By Sarah Njeri
There is an interesting reading in the book of Jeremiah. The Babylonian army had surrounded Jerusalem. It was futile for Israelites to resist and fight back. Prophet Jeremiah had already warned the Israelite leaders that the city of Jerusalem would fall, and he was languishing in prison for prophesying the truth. Just as invasion was imminent, the Lord informed Jeremiah that one of his cousins was on the way to ask him to buy a piece of family property.
“Hanamel son of Shallum your uncle is going to come to you and say, ‘Buy my field at Anathoth, because as the nearest relative it is your right and duty to buy it.” Jeremiah 32:7
God commanded Jeremiah to honour his cousin’s request. Although puzzled, Jeremiah trusted God and bought the property.
“…I knew that this was the word of the Lord; I bought the field at Anathoth from my cousin Hanamel and weighed out for him seventeen shekels of silver. I signed and sealed the deed, had it witnessed, and weighed out the silver on the scales.” Jeremiah 32:8-10.
What a time to pay good silver for land that would soon be in the hands of their enemy! All logic argued against this purchase. But then, all known facts are not always all the facts. The Lord assured Jeremiah that despite the bleak outlook, the people would again own houses and fields and vineyards in the land.
We often go through trying times. Some believers endure persecution. Others attempt to rebuild their lives after natural disasters. Many live with disabilities and suffering with little hope of recovery. The known facts are against them.
However, God, who came in the person of Jesus Christ, is always on our side and the known facts are no longer against us. We have a hope that does not disappoint. The unknown facts are not all the facts. The Lord above has kept you safe, throughout the night; why then, should you wake up apprehensive of the things beyond your power?
Why is there suffering? You might ask when you hear of hurricanes, mudslides, earthquakes, and other disasters killing people. Job asked that question too. Why is there so much pain in the world? Consider these reasons:
Firstly, we can’t escape the laws that govern our universe. We need such things as gravity, weather, and fire to survive but they can lead to tragedy. Fire is good in your stove, but an out-of-control fire is destructive. Secondly, we are a social race. Our lives are intertwined, so we sometimes suffer when the sin or foolishness of others spreads trouble. Thirdly, sin brought a curse on the earth and its people.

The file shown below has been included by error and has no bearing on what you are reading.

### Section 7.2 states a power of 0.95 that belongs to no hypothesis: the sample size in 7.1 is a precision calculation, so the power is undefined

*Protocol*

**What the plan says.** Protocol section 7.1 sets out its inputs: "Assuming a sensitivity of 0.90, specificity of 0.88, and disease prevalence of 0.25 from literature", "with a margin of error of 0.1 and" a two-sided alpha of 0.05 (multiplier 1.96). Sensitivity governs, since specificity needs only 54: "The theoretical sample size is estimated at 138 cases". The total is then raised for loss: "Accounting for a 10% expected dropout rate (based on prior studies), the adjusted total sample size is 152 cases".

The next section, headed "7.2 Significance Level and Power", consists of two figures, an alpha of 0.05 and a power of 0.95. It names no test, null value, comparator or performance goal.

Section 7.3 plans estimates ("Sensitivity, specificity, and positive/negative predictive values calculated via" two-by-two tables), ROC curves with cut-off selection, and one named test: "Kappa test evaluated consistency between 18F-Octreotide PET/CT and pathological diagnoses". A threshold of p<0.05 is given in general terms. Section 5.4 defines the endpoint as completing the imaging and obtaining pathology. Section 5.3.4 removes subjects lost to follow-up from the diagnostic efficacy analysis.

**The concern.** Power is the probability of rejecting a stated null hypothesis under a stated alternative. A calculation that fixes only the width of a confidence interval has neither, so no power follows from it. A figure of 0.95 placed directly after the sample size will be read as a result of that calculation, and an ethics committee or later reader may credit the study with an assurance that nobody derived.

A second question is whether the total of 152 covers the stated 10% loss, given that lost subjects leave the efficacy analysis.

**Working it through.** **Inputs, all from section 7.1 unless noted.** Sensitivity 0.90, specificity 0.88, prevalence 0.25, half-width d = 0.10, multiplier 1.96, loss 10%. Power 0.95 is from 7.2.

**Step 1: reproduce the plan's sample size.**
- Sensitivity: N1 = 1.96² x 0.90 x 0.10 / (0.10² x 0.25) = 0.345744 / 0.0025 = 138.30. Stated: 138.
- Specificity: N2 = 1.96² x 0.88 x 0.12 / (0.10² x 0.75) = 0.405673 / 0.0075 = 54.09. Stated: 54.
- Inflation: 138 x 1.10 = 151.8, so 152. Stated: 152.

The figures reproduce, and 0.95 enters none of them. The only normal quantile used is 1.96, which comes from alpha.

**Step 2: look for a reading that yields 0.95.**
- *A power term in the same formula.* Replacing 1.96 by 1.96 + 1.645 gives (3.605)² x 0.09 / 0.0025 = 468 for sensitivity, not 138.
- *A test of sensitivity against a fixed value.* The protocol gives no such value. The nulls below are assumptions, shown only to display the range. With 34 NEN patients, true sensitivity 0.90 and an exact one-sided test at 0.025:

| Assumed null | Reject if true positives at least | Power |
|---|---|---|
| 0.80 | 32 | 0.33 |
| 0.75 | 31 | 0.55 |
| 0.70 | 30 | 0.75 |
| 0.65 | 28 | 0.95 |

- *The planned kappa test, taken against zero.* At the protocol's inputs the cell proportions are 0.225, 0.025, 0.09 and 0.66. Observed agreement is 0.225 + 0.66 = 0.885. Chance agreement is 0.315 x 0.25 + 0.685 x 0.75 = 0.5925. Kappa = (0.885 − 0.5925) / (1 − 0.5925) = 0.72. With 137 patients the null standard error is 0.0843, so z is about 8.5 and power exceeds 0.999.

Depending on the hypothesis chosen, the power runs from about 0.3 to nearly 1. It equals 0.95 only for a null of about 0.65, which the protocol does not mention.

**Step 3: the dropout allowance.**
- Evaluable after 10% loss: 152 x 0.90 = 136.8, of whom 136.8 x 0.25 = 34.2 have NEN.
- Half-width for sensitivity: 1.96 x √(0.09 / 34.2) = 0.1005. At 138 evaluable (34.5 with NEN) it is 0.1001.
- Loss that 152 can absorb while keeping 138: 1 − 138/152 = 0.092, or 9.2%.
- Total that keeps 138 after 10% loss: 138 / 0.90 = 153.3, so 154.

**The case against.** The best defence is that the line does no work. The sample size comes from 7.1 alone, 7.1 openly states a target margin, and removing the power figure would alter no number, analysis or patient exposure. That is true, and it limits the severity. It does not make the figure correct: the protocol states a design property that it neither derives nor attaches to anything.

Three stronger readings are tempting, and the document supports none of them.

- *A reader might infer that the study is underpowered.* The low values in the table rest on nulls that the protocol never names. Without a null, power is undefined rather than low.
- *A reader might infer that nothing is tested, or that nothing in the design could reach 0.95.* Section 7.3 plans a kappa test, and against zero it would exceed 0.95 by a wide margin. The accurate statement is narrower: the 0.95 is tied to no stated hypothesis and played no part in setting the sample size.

This curse includes pain and death as explained in Genesis 3:15-19. “And I will put enmity between you and the woman, and between your offspring and hers; he will crush your head, and you will strike his heel… I will greatly increase your pains in childbearing, with pain you will give birth to children…Because you listened to your wife and ate from the tree about which I commanded you, ‘You must not eat of it,’ cursed is the ground because of you; through painful toil you will eat of it all the days of your life. It will produce thorns and thistles for you, and you will eat the plants of the field. By the sweat of your brow you will eat your food until you return to the ground, since from it you were taken; for dust you are and to dust you will return.”
And finally, suffering awakens compassion. Jesus told us to care for those who suffer in poverty. We are His partners in helping others: “But a Samaritan, as he travelled, came where the man was; and when he saw him, he took pity on him. He went to him and bandaged his wounds, pouring on oil and wine. Then he put the man on his own donkey, took him to an inn and took care of him.” Luke 10:33-35.
As Job discovered, God’s world is a fallen place. When we have suffering, we can use it as an opportunity to serve God by helping others, to trust Him in spite of the difficulty, and to grow in our faith in Him. Our response to suffering can either make or break us.
When trouble hits, let our first reaction be to trust the Lord and care for the needs of others. When you are tempted to despair, thinking of the sin and sadness, look to God and pray this prayer: Thank you Lord, for joy and gladness.
Published in April 2015